Surrey Police Service cruiser. (Submitted photo)

Surrey Police Service cruiser. (Submitted photo)

Safe Surrey Coalition votes in amended bylaw to indemnify SPS officers

Federal government indemnifies Surrey’s Mounties while City of Surrey covers civilian employees working with RCMP

The Safe Surrey Coalition majority on city council has approved bylaw amendments that will allow the city to indemnify Surrey Police Service officers and employees of the Surrey Police Board, on a five-to-four vote.

The federal government, meantime, indemnifies Surrey’s Mounties while the City of Surrey covers those civilian employees working with the RCMP.

Coun. Linda Annis, of Surrey First, characterized council’s decision to indemnify the SPS as a “financial train wreck just waiting to happen.”

“One vehicular pursuit gone wrong, for example, could cost Surrey taxpayers millions,” Annis warned. “It’s like knowing there’s a huge financial iceberg just ahead but you’re going to sail into it anyway.”

While the federal government indemnifies the Surrey RCMP and pays all the costs, claims, and lawsuits against them, Annis noted, the city’s switch to self-indemnifying “means Surrey taxpayers will be stuck with these costs. For example, any claims that are made for injury, wrongful death, losses of any kind caused by the SPS will be paid by taxpayers. Meanwhile no one seems to be aware of what that estimate could be, which is absolutely ridiculous”

A corporate report authored by general manager of corporate services Rob Costanzo, general manager of finance Kam Grewal and Terry Waterhouse, general manager of Surrey’s transition from the Surrey RCMP to SPS says that as SPS becomes “operationalized” this fall the city will assume responsibility for indemnifying and defending SPS officers and employees against claims for damages arising from the performance of their duties.

The amendments received third-reading approval on Oct. 18.

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The city’s indemnification doesn’t extend to board members, who are covered by the provincial government. Under subsection 21(2) of the Police Act, they are “immune from personal liability for actions they take, or fail to take, in the performance of their duties as board members,” the corporate report indicates, but are not free from personal liability if found guilty of dishonesty, gross negligence or malicious or wilful misconduct.

The same goes for SPS officers, who will face personal liability if found guilty of the above and in that circumstance the city might in turn seek indemnification from them related to claims brought against the city.

Annis asked staff if the city will be self-insuring and what the additional cost to Surrey’s insurance policy will be if it is not. She also asked if city staff has done a risk assessment on what costs are currently experienced by the RCMP year-to-year and how many claims “are coming in.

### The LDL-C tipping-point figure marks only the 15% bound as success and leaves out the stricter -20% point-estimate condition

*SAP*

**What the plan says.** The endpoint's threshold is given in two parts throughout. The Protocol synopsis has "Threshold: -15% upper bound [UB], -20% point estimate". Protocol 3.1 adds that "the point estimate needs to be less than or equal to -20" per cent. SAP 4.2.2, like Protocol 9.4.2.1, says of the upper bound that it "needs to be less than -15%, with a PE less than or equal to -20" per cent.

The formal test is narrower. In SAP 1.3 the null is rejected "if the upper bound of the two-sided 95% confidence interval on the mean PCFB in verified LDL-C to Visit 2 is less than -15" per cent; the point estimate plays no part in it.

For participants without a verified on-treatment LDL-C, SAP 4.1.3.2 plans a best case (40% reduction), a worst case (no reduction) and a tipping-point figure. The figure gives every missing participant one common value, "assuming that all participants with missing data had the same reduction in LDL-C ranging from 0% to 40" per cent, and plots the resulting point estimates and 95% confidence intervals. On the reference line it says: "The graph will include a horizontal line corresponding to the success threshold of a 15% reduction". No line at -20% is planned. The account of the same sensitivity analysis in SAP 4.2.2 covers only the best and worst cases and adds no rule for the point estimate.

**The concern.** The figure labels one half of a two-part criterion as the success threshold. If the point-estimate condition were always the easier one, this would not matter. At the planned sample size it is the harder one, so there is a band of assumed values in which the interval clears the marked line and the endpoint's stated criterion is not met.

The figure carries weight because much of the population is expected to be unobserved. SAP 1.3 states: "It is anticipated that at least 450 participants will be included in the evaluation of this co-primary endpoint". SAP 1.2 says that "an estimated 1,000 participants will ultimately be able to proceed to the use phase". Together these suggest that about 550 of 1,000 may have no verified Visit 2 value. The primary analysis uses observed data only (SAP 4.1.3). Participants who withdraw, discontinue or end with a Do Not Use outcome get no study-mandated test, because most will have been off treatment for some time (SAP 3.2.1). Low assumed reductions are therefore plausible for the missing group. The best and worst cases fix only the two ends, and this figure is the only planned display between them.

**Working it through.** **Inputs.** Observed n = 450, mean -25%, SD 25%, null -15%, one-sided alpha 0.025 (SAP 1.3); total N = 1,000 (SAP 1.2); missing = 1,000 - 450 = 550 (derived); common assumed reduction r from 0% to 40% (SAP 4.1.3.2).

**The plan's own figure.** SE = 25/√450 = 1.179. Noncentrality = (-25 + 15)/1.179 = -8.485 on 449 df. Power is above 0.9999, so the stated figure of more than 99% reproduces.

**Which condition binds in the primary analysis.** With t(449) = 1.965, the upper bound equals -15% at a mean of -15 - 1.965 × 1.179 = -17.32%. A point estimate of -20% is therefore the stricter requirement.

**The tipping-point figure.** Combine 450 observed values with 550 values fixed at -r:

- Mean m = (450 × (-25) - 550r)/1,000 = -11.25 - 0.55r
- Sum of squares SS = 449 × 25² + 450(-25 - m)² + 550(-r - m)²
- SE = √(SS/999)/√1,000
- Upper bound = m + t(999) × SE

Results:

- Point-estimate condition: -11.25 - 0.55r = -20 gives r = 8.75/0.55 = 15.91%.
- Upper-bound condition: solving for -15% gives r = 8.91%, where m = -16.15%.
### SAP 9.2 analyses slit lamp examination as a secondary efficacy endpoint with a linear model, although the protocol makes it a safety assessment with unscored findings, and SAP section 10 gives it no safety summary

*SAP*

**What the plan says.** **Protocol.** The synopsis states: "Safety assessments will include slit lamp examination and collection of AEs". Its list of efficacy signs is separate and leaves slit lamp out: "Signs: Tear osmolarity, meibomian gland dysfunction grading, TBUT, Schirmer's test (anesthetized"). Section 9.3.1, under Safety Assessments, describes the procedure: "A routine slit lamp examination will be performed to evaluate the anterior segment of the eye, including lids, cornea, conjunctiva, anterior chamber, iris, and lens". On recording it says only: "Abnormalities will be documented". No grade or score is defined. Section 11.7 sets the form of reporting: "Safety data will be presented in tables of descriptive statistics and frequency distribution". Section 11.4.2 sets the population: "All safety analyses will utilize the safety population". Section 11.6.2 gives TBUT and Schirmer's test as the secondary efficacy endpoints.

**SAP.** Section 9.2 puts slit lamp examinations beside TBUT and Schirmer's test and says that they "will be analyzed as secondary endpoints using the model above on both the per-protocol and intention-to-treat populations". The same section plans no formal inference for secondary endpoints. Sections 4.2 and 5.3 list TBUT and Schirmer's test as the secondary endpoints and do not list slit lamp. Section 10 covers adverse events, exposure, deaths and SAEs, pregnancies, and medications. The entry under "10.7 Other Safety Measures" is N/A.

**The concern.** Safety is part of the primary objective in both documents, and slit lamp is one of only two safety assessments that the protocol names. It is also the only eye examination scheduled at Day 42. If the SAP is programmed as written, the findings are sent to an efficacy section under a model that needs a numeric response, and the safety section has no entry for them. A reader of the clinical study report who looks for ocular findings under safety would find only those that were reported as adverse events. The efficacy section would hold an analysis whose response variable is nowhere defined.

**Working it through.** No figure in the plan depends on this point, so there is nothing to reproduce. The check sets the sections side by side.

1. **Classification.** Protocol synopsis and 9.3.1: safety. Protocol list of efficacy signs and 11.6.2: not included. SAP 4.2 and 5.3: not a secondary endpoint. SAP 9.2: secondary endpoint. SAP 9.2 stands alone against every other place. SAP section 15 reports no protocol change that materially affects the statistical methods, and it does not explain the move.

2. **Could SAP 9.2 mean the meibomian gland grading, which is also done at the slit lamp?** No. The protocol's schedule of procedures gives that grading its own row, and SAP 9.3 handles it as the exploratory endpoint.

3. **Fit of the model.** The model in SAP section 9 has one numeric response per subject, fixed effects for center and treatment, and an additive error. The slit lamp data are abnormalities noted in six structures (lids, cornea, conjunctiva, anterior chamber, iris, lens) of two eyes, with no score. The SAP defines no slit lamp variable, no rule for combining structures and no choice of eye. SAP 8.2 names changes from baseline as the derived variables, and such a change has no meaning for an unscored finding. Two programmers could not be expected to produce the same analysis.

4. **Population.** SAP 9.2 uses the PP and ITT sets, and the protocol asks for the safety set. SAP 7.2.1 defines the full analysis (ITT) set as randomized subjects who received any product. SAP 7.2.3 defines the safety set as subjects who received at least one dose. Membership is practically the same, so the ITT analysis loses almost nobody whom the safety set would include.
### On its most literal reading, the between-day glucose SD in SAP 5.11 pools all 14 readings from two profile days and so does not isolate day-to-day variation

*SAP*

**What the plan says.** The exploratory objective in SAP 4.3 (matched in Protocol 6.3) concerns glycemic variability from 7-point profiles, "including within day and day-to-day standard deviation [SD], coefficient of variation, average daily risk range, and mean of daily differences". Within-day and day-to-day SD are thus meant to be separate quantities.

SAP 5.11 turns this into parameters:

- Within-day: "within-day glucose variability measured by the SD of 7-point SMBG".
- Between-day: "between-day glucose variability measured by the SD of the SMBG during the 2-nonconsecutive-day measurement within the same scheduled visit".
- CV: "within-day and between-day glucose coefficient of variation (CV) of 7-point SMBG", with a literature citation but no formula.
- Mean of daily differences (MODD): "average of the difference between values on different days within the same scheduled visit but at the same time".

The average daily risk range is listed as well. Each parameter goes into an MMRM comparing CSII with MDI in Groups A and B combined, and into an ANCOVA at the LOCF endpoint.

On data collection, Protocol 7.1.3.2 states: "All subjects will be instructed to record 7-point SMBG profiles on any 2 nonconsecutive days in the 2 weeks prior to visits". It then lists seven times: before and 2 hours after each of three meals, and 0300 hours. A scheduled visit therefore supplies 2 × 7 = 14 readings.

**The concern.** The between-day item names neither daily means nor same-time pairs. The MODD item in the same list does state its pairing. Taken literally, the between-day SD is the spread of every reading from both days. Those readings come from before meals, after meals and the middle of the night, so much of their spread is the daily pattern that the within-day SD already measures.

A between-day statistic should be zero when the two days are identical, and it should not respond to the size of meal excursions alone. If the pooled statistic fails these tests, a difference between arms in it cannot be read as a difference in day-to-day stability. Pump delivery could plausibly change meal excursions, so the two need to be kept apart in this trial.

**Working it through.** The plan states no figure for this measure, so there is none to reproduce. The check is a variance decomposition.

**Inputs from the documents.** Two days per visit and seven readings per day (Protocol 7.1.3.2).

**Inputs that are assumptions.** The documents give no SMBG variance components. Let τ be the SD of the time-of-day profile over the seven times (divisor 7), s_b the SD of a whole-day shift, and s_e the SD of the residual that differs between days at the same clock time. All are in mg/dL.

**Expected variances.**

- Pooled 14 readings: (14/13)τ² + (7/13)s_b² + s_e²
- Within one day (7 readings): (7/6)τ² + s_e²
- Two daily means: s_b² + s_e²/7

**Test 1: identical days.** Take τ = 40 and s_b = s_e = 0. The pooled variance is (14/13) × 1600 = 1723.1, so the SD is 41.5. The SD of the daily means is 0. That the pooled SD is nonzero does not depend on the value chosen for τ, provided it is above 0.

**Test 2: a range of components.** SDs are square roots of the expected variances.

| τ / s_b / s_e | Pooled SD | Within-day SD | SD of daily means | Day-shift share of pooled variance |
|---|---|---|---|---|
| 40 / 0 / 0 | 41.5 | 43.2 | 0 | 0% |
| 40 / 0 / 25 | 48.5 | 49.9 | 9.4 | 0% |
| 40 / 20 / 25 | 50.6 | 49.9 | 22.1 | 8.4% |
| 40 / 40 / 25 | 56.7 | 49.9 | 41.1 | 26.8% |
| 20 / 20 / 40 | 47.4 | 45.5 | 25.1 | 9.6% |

“I just feel this could be a huge cost to the city,” she said. “Under the RCMP model this was all covered through the federal government.”

City manager Vince Lalonde replied that the bylaw amendments are intended to reduce costs. City solicitor Philip Huynh echoed that.

“Indeed it is ultimately intended to reduce costs because under the Police Act the city is liable in any event for claims of damages against Surrey police officers, so it’s in the city’s interest to present a defence against claims and I understand that it will be part of our existing insurance program,” Huynh told council, “which we have coverage, there’s a self-retention in which the city provides a defence up to a certain liability limit and then the insurance takes over, and that will be part of the regular program.”

The lawyer said the city will directly pay claims up to a certain amount. “If there’s exposure beyond a certain amount, then the insurance coverage would be triggered.”

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As for the cost, and the number of claims anticipated, Lalonde said staff will have to report back on that. “I think we’ll have to report back on that specific question.”

Coun. Jack Hundial asked if volunteers are covered, or members of the public who are asked to assist police during the course of their duties.

“As a former police officer myself I can tell you that the cost of claims can sometime be extremely high,” Hundial said. He recalled one police force in B.C. had to pay out close $3 million in dog bite claims.

Waterhouse said “this particular indemnification” doesn’t extend to volunteers but employees only. Members of the public, he said, are covered under the Good Samaritan Act.

As far as dog bite claims, Waterhouse noted that the SPS will be “utilizing” integrated teams such as the canine unit, “and those other specialty items will still be dealt with by the integrated teams and we will still be in partnership with the RCMP as it relates as it relates to those types of specialized services, so our claims, those are not the types of claims that we would have to receive at any rate until such time as SPS takes on some of those types of specialized duties.”

Mayor Doug McCallum and councillors Doug Elford, Allison Patton, Mandeep Nagra and Laurie Guerra voted in favour of the bylaw amendments and councillors Steven Pettigrew, Brenda Locke, Hundial and Annis voted against them.

Annis said when it comes to police-related insurance claims, there is “no such thing as a nickel-and-dime case.”

She added that the “complete lack of detail sets off alarms that the cost is very high and once again taxpayers are being kept in the dark on the financial impact of the mayor’s police department and its increasing costs.”

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